M1 Mac — How to switch the Terminal between x86_64 and arm64

Here is a simple writeup on how I switch between x86_64 and arm64 in the Terminal app on my MacBook Pro with Apple Silicon.

So you have the new Mac with Apple Silicon. However, a lot of your projects are compiled in x86 and/or you are still building apps for x86, or whatever it is, you still want to compile the x86_64 code on your new Mac in the Terminal. You know it is possible with the Rosetta 2 (personally love it!). But how do you do it efficiently?

While there are many ways of doing it, the following is the best one I have found to easily switch between the two architectures using just a simple Terminal command as below (actually hiding the command under an alias)..

switching efficiently between x86_64 and arm64 using created alias

So let’s look at what’s behind it, and how you too can easily set it up!

The main command which does the magic is the one below:

… just replace the <architecture> with your preferred one..

For example:

  • To see your current architecture, type:
see current architecture the Terminal is using

As we see in the image above, I am currently using arm64, hence any code I compile will be for this architecture.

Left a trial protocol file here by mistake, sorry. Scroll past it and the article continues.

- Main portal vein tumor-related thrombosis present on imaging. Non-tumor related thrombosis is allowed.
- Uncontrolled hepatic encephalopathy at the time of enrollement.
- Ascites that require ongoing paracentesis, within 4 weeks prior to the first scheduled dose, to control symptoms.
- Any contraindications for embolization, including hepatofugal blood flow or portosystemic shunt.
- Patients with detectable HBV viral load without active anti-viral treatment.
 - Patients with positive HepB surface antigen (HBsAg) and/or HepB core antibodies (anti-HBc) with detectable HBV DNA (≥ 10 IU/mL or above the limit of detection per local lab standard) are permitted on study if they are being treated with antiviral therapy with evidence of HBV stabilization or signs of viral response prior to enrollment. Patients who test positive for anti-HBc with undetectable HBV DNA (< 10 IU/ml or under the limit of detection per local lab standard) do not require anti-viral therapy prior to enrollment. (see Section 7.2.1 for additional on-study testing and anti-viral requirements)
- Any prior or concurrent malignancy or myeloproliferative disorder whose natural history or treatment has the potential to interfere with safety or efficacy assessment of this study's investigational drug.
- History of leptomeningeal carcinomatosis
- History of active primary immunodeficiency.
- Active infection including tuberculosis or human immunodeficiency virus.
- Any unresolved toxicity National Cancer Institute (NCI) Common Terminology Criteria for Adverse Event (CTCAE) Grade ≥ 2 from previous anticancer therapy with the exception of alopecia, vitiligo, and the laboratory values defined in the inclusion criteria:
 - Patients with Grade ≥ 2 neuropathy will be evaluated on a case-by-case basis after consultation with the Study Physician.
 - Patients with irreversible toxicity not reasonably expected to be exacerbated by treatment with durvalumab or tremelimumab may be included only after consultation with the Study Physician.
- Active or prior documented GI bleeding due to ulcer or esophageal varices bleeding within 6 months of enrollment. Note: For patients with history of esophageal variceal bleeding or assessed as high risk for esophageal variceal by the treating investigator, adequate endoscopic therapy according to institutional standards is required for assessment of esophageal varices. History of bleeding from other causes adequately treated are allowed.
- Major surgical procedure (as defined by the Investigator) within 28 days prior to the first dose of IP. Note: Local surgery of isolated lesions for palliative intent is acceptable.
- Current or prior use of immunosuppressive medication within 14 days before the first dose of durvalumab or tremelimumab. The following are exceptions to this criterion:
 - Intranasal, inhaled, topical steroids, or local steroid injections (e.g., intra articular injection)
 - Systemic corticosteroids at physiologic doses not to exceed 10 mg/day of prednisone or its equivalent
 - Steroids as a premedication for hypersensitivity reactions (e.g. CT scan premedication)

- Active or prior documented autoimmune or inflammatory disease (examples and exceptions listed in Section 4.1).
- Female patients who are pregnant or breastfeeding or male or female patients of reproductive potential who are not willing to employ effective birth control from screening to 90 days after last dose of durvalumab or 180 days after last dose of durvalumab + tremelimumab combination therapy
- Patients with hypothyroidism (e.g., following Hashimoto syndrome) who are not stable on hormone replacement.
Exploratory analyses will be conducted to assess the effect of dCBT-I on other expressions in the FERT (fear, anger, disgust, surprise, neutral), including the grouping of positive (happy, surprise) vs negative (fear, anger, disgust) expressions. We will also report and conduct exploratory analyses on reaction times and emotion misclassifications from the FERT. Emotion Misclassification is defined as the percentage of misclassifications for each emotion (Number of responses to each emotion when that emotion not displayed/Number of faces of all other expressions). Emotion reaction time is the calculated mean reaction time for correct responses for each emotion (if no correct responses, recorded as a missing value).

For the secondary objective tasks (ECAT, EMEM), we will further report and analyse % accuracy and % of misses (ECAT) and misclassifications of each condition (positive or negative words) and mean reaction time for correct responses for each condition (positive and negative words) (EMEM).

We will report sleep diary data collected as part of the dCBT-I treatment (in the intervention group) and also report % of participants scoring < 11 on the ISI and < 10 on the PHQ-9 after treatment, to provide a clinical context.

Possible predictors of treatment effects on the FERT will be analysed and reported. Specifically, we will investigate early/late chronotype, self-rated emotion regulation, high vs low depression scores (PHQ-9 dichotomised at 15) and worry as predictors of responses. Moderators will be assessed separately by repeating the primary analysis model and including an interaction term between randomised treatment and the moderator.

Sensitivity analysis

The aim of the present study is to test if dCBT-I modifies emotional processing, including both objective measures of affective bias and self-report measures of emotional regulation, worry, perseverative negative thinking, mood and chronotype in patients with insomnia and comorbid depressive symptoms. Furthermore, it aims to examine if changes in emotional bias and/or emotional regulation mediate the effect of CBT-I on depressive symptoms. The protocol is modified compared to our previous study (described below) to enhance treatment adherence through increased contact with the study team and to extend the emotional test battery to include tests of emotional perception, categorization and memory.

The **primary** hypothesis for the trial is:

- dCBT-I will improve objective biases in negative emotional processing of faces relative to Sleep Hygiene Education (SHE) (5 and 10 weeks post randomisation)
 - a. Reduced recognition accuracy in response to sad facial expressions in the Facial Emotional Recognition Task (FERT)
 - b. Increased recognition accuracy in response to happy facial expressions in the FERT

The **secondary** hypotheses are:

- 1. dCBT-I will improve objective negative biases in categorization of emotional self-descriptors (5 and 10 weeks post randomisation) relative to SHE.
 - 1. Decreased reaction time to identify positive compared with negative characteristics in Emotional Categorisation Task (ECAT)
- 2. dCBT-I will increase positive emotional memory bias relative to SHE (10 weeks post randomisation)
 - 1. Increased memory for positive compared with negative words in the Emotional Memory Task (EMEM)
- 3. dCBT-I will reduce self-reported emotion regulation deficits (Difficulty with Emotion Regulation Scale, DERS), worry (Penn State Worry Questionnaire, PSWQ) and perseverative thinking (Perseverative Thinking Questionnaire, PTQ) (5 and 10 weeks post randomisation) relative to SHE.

• To switch to x86_64, type:

Now if you type the arch command again, you will see that the target architecture has been changed. Now you can go ahead and compile your code using Rosetta 2 for the x86_64 architecture.

Creating alias in .zshrc:

I don’t want to remember the whole command and type it all the time (obviously it’s not efficient). The simplest solution is to create an alias to it in the .zshrc

Just cd into your home directory and open the .zshrc file.. If you don’t have one, you can easily create it using the touch command. (If you don’t know about it, there are already plenty of tutorials/write-ups online)..

Here’s how my .zshrc file looks like.. I have named my aliases arm and intel for the arm and x86_64 architectures respectively. You can name your aliases whatever you want. Just remember to relaunch the Terminal after updating and saving the .zshrc file.

adding alias to .zshrc

Ignoring the first line, you can see the two alias I have created for arm and intel. To switch, I just need to type the alias and that’s it!


If you only want to use the Terminal app with Rosetta 2 for the x86_64 architecture, you can simple right click on the Terminal app in the Applications>Utilities, go the ‘Get Info’ and tick on “Open using Rosetta”



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